I was surprised, though, by one of the revelations we learn about for this relationship. I do not want to spoil it at all, but I definitely did not see it coming. It was good, though, except it could have been improved upon a little: (view spoiler).

The side characters were all pretty good, too, except that there is insta-love in their relationships, as well. Really? If the book had been just a bit longer, this all could have been completely avoided.

My largest concern with this book was that the plot was too predictable. Literally every move the characters make is foreshadowed by a "random passage" they read from The Odyssey. Except none of them ever think, "Hey, guys, maybe we shouldn't eat the flowers because we just read that they make us forget and.. aren't we forgetting?" Instead, they are more like, "Ooh, cool passage. I bet it's just a coincidence. FLOWERS."


This is basically how the entire plot progresses. It was very annoying and, for the most part, I had to skip over many sections because I couldn't handle their stupidity and blatant ignorance. The evidence is literally right under their noses and yet they look the other way. On multiple ocassions Pen drags the group along to visit a place from her childhood memories, but none of them ever stop her and say "Didn't the last million times we went inside a building you wanted to see, there was a differnt Greek god/goddess waiting to trap us for and eternity of slavery...?" Nope.

Another thing I found to be annoying, there are these orange butterflies that "appear" whenever Pen is on the right path. Just another way to add to the predictability. 

There is also the unanswered question as to why these 4 characters suddenly have powers. No explanation, at all, is given.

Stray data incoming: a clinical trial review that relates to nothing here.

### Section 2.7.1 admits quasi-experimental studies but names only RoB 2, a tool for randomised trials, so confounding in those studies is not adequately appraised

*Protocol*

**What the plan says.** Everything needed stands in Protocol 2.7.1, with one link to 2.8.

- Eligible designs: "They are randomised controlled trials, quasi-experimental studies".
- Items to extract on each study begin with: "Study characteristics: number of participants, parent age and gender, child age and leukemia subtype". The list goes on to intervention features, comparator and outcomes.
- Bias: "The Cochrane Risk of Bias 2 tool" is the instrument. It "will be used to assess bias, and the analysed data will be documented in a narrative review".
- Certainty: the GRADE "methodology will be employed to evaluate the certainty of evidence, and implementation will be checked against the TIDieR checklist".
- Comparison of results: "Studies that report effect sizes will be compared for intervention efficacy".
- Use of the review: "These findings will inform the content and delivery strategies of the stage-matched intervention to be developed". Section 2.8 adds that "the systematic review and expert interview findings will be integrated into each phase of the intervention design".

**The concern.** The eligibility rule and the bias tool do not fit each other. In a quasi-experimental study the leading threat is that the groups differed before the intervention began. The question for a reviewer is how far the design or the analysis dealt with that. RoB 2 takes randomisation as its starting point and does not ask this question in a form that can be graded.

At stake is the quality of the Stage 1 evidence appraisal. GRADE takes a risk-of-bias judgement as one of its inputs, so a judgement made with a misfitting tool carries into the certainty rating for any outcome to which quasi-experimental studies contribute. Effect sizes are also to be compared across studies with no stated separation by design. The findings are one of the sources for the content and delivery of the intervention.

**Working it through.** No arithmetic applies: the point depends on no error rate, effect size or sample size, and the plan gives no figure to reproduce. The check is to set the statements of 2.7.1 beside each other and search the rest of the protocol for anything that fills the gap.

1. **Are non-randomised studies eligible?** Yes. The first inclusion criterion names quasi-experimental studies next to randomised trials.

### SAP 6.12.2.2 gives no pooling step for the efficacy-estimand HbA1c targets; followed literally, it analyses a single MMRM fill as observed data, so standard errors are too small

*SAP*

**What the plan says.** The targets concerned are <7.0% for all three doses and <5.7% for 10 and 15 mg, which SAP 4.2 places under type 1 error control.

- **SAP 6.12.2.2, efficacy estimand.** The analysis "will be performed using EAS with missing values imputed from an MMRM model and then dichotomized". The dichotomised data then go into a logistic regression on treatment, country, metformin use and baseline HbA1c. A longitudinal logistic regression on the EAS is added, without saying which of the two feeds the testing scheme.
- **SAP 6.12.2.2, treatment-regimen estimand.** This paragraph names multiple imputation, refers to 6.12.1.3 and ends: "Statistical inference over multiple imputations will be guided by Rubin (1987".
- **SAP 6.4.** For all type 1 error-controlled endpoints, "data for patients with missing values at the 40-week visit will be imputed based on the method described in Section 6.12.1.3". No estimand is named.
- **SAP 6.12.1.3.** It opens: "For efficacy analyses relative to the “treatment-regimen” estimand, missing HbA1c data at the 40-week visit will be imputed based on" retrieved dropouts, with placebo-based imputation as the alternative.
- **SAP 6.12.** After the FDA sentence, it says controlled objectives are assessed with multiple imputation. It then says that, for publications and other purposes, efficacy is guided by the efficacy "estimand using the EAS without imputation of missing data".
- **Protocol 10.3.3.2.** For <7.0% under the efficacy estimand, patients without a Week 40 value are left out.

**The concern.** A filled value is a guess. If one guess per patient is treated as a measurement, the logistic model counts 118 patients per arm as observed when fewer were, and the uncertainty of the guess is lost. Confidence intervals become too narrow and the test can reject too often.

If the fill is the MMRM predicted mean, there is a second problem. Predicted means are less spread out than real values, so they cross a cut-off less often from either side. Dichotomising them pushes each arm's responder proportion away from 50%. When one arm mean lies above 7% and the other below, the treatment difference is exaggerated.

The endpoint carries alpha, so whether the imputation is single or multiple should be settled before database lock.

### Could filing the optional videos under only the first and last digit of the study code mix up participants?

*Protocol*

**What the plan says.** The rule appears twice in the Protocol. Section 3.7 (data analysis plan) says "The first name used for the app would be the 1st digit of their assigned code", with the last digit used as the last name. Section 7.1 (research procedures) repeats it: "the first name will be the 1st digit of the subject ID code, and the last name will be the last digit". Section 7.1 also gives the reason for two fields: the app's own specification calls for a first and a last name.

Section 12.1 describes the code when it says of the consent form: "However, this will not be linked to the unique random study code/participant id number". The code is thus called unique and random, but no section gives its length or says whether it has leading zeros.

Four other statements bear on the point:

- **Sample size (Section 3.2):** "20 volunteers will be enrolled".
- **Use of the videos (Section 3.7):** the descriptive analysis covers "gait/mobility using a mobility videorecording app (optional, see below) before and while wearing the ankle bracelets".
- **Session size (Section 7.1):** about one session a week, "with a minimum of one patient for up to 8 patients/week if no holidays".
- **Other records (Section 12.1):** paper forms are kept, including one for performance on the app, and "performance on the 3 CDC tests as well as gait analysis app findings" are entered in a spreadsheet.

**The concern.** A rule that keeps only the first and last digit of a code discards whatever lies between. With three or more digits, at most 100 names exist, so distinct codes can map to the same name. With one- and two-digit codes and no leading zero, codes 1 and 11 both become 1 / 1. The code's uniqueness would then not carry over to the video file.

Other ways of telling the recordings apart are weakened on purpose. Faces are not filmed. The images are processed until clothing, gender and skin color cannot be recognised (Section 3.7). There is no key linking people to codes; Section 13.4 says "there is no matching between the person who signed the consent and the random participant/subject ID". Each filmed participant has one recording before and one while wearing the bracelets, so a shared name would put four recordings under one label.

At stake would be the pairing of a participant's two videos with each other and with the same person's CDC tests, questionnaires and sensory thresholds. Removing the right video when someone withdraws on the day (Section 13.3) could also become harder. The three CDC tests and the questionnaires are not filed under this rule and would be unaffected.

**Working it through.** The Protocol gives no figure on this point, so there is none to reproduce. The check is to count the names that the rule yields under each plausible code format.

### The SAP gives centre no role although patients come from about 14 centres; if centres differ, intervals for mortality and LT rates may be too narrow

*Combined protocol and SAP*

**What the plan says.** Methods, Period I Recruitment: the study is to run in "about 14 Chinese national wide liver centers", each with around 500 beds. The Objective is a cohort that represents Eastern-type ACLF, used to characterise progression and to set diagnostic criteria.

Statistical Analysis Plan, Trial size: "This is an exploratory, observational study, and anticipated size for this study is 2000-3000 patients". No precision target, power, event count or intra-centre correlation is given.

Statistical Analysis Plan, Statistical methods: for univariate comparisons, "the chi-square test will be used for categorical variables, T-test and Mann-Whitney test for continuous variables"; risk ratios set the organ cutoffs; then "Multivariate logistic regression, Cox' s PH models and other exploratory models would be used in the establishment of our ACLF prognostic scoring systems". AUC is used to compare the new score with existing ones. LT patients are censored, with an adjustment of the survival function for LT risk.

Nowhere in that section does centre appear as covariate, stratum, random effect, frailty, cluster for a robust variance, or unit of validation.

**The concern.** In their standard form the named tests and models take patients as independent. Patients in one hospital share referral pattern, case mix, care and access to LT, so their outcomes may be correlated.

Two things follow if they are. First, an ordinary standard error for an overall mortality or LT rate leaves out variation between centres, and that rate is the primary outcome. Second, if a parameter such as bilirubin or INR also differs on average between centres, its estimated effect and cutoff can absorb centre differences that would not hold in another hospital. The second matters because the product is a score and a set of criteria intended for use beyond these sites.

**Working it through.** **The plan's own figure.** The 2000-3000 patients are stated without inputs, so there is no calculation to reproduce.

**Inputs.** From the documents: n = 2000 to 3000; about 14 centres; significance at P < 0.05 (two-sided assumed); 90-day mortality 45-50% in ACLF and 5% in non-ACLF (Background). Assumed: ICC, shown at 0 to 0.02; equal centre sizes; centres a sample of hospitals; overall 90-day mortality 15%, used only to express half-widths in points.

Lastly, I just have to say that I think the title of this book is very unfitting. Didn't we learn, by the end, that everything that happened wasn't due to global warming? (view spoiler).

Overall, while I would still recommend this book because there are reasons I think some people will enjoy it, it was just not the book for me.


Why are we here- just us and no one else? Is this salvation or the worst of punishments? 

If I once thought I knew heartbreak, now I realize I had. Now I realize where the expression comes from. That area of my chest filled with fissures and erupted fault lines.

I wonder if any love is out there or if what snuggles within the confines of the lime green van is all we will ever know,

"It's funny how you meet people," Ash says.

"But I want to, now."
I can't look at him; I can tell our gaze might light something on fire.

Non sum qualis eram. I am not what I once was. Written boldly on his body.

I say to the air, all I have of my father's ghost, "I'm sorry."

On My Goodreads: